At last our story brings us to the current generation of consoles, for which Atlus released Catherine. Catherine tells the tale of Vincent, who begins having nightmares after he cheats on his longtime girlfriend. Every man who has these nightmares winds up dead and only men are able to have them. Later in the game, these dreams are revealed to be a divine punishment for men who keep partners who want children from having them.
Among the game’s colorful cast is the waitress Erica, who we find out is a trans woman via one of the game’s endings. The audience finds out that she’s trans when a guy who slept with her earlier in the game outs her and refers to her as Eric. However, the game foreshadows this revelation throughout. Vincent and other characters say she’s not a “real” woman, the guy who slept with her says that the sex was “weird” (though Erica has undergone gender reassignment surgery), and Erica ends up having the same nightmares as Vincent.
The dreams are an insult to trans people in two ways. First, the implication is that Erica isn’t a real woman. In this way, the game sides with the transphobic characters who insult her. However, there’s also the fact that Erica having these dreams means that she’s on the receiving end of some divine punishment for being closeted to a guy she slept with. Given the violence and transphobia that trans people become the target of when not closeted, the very idea that a trans woman deserves to be punished for keeping this secret is jawdroppingly ignorant.
The cherry on top of this transphobia sundae is that even the game’s artbook calls Erica a man and refers to her by her birth name. Erica as a character is great, but both Catherine and its artbook insult her and trans people everywhere.
Ultimately, it is Atlus’ Japan division that’s responsible for this. They’re the developers and thus it is their decision to write the game in such a way that these issues are as poorly handled as they are, but it is also worth considering what Atlus USA’s responsibility is in this mess. As translators, they have the opportunity to change transphobic lines and try to frame things in a less hurtful perspective. However, to do so would be to work in contrast to what some believe is a key element of translation: Accuracy.
While accuracy is an important part of any translation, it is generally accepted that there can be no such thing as a perfect translation. Generally speaking, something will always be lost in the process, due to differences in culture, lack of equivalent words, and even words that do match up having slightly different connotations in various situations. Even translations of the same work can have substantial differences depending on which elements of translation were prioritized.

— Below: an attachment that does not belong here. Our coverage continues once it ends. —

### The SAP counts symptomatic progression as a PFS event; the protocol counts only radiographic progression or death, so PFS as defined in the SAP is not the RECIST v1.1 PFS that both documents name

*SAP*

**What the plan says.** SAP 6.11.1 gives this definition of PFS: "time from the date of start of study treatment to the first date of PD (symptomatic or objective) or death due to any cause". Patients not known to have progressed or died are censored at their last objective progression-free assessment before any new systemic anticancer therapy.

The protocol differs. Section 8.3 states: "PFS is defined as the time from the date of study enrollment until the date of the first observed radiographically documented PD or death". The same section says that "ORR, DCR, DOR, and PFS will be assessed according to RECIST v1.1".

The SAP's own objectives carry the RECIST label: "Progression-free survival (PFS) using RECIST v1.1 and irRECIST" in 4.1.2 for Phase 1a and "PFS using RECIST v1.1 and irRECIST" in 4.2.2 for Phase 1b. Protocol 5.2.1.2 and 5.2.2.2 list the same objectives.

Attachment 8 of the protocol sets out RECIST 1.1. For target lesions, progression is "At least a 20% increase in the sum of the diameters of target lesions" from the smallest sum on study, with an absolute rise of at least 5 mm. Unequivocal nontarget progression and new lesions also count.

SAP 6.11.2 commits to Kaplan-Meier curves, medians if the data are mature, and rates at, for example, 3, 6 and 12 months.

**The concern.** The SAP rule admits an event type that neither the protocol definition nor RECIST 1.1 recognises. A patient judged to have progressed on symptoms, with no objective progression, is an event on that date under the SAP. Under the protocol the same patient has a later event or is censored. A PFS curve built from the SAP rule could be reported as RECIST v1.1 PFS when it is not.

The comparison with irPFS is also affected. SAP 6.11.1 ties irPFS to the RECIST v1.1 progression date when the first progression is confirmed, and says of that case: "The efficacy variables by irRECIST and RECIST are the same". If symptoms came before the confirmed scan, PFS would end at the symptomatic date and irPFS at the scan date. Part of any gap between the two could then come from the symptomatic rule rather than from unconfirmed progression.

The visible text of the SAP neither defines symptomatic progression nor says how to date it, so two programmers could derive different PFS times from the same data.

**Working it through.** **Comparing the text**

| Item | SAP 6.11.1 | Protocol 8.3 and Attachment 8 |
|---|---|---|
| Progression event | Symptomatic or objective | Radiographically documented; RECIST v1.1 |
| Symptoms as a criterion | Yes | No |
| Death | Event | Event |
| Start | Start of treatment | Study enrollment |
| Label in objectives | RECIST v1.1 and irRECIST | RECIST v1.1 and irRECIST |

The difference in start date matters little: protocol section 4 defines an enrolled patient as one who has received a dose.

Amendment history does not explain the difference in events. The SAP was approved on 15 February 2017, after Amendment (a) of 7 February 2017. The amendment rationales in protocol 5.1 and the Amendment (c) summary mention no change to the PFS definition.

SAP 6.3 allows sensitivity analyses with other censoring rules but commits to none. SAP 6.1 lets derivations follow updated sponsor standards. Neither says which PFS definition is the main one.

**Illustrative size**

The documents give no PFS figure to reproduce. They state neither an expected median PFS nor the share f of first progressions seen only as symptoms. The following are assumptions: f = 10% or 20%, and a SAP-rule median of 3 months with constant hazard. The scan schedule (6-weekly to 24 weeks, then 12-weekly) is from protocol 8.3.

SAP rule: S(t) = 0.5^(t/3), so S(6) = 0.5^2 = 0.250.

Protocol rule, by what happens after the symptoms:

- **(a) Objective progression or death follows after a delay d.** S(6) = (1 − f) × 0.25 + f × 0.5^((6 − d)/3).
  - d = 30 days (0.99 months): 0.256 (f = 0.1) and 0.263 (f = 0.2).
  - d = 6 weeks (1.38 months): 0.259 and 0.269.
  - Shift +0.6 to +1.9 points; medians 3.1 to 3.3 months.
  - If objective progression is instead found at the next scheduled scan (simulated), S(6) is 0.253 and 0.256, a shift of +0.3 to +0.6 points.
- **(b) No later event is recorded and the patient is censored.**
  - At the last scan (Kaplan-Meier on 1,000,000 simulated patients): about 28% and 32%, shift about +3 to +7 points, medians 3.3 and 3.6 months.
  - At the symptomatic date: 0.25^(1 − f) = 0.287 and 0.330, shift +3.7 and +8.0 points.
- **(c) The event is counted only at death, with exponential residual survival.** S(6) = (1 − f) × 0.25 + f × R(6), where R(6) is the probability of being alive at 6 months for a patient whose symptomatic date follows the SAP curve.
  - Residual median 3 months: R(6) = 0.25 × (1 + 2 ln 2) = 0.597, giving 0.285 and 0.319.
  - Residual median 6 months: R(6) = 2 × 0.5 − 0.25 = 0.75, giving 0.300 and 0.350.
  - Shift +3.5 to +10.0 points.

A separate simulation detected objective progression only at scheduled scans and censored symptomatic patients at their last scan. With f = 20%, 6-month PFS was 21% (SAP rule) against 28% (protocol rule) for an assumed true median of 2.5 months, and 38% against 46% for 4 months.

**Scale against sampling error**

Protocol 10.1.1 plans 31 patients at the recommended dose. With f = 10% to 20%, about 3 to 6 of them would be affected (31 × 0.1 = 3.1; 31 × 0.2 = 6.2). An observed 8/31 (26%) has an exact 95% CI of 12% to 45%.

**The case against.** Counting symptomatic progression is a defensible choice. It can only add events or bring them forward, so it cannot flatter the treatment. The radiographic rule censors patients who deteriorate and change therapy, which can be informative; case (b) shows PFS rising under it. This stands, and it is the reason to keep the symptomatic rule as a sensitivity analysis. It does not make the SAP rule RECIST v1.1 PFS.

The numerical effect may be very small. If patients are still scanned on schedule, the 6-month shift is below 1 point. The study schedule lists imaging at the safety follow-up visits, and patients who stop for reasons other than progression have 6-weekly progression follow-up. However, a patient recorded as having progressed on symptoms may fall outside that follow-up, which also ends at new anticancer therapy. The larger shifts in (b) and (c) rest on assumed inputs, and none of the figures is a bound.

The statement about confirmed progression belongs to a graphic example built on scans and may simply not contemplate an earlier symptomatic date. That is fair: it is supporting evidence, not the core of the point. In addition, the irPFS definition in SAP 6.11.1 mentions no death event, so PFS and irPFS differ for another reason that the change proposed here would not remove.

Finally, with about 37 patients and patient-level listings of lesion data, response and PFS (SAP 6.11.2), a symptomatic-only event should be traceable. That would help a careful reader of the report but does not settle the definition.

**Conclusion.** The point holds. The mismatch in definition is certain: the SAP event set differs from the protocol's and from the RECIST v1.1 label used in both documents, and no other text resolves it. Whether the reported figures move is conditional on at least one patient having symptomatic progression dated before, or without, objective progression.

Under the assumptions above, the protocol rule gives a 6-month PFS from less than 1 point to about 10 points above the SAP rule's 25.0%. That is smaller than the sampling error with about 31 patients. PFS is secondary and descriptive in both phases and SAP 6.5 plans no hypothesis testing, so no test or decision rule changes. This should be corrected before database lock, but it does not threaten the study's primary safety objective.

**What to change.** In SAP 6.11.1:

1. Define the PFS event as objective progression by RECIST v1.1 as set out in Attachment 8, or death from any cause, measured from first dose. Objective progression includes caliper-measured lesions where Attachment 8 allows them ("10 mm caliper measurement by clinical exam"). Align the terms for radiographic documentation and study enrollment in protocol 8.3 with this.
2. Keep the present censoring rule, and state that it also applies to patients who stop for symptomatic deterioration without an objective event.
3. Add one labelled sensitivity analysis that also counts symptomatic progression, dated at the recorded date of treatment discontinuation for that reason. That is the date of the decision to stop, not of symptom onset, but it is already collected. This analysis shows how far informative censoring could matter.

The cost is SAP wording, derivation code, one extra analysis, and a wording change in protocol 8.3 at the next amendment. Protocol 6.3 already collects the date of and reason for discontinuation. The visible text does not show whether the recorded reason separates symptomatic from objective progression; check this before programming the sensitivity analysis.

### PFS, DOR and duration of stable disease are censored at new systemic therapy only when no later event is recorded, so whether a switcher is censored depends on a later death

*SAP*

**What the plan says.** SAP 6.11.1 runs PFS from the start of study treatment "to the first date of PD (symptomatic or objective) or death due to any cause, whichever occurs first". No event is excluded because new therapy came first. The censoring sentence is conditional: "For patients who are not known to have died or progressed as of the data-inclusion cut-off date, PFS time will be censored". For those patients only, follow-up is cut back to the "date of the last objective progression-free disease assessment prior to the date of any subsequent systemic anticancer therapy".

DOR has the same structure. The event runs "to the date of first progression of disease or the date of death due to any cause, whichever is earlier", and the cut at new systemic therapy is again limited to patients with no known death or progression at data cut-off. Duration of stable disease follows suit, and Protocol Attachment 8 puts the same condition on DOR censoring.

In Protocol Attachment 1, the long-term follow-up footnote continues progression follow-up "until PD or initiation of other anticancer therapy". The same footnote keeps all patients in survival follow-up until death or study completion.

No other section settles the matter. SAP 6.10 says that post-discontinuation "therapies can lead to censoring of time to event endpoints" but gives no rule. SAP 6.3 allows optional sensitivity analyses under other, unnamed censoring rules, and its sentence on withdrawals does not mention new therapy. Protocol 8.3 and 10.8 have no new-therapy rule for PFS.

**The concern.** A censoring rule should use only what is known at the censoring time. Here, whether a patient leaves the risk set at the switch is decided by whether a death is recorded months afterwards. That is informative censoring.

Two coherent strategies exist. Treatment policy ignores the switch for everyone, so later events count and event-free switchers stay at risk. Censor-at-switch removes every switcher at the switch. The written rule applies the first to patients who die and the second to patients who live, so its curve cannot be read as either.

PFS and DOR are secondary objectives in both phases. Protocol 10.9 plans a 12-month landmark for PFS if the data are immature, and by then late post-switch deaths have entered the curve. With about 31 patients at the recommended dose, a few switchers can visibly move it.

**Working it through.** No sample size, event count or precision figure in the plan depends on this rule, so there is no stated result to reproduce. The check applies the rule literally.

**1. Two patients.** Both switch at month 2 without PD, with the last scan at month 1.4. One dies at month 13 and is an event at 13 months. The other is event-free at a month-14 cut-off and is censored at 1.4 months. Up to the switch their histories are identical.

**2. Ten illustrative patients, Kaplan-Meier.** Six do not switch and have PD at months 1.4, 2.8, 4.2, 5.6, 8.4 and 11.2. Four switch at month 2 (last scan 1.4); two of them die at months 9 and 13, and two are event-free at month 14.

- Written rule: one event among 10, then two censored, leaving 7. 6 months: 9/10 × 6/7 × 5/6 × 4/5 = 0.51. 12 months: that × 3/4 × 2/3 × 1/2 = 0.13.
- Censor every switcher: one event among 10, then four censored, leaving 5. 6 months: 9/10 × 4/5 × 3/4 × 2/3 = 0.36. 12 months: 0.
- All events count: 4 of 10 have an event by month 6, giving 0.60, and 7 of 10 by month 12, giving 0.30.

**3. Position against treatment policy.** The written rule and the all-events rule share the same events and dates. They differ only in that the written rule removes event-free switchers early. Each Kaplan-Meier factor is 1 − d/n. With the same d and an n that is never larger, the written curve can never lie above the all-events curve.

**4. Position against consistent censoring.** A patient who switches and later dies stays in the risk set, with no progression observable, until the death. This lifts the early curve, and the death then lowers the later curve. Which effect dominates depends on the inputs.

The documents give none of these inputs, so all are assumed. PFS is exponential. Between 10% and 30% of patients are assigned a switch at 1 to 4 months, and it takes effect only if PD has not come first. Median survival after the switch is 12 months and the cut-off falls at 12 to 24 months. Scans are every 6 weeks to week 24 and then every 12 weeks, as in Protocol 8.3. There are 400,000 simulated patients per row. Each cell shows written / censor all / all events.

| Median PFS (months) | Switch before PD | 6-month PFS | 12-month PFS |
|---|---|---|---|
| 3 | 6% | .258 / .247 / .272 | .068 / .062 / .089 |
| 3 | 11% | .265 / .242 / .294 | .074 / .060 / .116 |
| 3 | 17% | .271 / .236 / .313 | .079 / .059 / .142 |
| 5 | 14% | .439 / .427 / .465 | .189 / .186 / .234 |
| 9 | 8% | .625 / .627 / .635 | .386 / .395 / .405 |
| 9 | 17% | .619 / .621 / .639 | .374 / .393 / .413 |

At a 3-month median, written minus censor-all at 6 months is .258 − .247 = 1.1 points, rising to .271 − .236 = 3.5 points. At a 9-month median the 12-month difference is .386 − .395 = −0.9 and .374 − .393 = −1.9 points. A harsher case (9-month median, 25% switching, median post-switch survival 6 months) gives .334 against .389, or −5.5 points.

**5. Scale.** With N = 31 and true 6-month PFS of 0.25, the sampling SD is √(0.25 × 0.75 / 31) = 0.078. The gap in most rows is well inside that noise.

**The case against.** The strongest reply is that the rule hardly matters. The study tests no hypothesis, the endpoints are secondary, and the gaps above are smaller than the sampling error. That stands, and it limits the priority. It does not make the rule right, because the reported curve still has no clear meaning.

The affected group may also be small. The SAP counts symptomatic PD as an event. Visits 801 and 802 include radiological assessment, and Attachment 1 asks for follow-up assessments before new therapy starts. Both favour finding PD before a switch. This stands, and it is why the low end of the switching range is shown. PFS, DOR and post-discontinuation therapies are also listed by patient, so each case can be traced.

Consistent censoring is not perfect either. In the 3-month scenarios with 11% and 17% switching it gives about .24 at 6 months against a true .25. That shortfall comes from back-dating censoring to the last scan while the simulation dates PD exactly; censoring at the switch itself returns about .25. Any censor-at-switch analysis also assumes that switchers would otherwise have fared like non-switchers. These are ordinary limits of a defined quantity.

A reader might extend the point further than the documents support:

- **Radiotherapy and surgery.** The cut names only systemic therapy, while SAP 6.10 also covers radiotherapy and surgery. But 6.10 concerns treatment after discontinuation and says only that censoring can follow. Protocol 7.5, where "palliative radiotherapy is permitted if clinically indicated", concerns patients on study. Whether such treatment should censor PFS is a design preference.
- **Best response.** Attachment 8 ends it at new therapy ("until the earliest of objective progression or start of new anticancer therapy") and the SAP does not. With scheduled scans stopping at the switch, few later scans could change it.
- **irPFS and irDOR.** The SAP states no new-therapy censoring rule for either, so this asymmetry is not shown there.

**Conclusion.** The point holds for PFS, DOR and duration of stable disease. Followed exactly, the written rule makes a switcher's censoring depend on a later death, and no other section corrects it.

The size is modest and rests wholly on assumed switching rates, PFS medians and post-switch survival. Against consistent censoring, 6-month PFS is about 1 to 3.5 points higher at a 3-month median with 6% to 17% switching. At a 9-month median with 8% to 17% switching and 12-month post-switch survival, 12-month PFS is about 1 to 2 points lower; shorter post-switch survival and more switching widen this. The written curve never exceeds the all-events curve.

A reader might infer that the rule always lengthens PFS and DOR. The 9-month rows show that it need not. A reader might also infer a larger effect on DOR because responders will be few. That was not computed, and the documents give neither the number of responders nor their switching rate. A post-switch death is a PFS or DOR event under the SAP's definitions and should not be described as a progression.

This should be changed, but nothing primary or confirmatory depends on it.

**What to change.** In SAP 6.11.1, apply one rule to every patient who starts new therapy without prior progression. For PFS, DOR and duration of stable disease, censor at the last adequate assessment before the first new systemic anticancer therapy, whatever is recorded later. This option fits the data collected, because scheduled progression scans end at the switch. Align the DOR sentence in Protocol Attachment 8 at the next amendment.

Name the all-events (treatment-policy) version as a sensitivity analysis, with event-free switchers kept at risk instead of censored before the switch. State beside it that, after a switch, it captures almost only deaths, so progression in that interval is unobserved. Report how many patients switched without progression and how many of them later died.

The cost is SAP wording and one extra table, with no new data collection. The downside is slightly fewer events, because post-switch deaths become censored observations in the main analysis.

As such, the idea of abandoning accuracy in unique situations is nothing new and could be used to make for better localizations of Atlus games. Seeing Persona 2’s faults in its handling of a trans NPC, it would be perfectly reasonable to change that scenario completely to get a less offensive result. It’s such a small part of the game that the benefit to the product as a whole would be worth far more than any accuracy it cost.
Obviously such changes are harder when significant portions of story are problematic. In this instance, Atlus USA’s responsibility then changes to one of informing. They have better connections with Atlus Japan than the vast majority of their American fans. As such, they’re in a position to let these developers know that if they intend to include trans characters, they should actually consult members of the trans community. They should educate themselves. If they’re going to include trans characters in their games, they have a moral obligation to do it right.
Atlus history with trans characters is a rather bad one, and yet it is worth acknowledging that they’ve actually included gender issues and trans characters beyond simply treating them as a joke. It is more than most any other game has done. This is not so much praise of Atlus as it is damning condemnation of the video game industry.
Both gamers and developers are responsible for the rather backwards nature of games today. Developers have an obligation to help progress move forward by releasing games that are better in this respect. Fans need to be held accountable for their purchases. Between the used games market and game rental services, there’s very little excuse for knowingly supporting games that hold the medium back.
There are those who’ve argued that characters like Naoto and Erica are “stepping stones” to better representation, but, even if they are, that does not erase the harm they do. They still contribute to misunderstandings of trans folks. They still contribute to transphobia, or at least transignorance. They still actively hurt members of the trans community.
Perhaps Atlus will one day handle presentation of trans issues properly, but, until that day comes, their fans should hold their feet to the fire. It helps no one to assume, “They’ll get it right eventually.” There must be a constant push for better portrayals, for better representation, and for better treatment. That push may not always be “nice” or “comfortable” for Atlus or for their cisgender fans, but it is still necessary. Trans gamers and the trans community as a whole deserve it.